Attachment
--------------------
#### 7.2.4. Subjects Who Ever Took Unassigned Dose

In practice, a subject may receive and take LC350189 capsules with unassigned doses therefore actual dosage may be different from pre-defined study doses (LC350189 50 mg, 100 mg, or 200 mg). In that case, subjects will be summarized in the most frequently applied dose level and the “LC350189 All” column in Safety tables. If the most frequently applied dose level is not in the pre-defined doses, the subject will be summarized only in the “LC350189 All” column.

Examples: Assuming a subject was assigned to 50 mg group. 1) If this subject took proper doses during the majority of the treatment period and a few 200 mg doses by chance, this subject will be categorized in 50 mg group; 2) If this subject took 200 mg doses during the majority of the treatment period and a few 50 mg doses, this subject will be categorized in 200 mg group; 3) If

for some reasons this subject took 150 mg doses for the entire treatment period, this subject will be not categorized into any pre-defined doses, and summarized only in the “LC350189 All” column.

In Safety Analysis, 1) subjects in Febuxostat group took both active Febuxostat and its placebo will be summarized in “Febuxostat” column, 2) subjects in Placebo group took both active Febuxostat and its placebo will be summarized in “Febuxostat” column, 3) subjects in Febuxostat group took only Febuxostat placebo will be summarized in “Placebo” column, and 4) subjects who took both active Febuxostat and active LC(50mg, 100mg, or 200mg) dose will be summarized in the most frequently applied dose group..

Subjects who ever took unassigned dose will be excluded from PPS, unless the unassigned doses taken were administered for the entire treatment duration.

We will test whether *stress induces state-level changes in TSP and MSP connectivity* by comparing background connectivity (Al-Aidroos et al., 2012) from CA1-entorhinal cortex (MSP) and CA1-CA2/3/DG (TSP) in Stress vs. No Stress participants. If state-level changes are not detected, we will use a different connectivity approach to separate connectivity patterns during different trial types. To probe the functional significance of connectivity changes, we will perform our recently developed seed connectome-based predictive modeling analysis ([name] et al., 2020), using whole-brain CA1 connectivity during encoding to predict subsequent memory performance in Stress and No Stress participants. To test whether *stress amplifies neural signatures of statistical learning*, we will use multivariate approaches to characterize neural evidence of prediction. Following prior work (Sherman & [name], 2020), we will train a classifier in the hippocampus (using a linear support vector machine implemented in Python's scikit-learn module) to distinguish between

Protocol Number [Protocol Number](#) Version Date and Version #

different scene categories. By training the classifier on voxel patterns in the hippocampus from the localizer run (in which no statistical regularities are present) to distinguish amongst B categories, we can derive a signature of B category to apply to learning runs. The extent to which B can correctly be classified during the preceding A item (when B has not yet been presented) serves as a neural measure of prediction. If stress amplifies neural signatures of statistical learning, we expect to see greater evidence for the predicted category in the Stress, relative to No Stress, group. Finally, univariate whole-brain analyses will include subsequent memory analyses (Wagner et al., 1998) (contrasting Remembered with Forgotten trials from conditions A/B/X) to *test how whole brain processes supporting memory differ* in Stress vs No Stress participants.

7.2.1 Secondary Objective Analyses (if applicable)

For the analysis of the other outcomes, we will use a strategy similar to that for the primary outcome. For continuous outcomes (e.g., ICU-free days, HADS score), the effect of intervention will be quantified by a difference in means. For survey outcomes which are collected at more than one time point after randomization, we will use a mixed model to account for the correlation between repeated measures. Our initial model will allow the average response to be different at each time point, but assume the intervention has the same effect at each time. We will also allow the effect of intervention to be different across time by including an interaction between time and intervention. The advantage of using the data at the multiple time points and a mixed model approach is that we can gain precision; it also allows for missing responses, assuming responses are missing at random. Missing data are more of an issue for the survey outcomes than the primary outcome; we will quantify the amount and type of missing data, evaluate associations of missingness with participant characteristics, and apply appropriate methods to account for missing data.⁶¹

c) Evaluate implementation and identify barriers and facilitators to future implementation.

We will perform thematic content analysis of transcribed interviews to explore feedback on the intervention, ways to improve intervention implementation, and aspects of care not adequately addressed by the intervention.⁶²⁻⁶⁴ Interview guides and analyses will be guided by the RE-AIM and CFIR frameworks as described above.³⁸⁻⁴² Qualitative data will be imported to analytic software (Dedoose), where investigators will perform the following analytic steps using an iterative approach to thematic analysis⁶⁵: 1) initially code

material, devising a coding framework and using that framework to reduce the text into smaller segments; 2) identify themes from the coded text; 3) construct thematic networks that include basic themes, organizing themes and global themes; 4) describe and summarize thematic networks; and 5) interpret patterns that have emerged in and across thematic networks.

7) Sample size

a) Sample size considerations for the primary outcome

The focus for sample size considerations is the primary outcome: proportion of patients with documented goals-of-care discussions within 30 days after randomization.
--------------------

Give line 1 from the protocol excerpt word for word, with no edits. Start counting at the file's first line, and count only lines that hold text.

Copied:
#### 7.2.4. Subjects Who Ever Took Unassigned Dose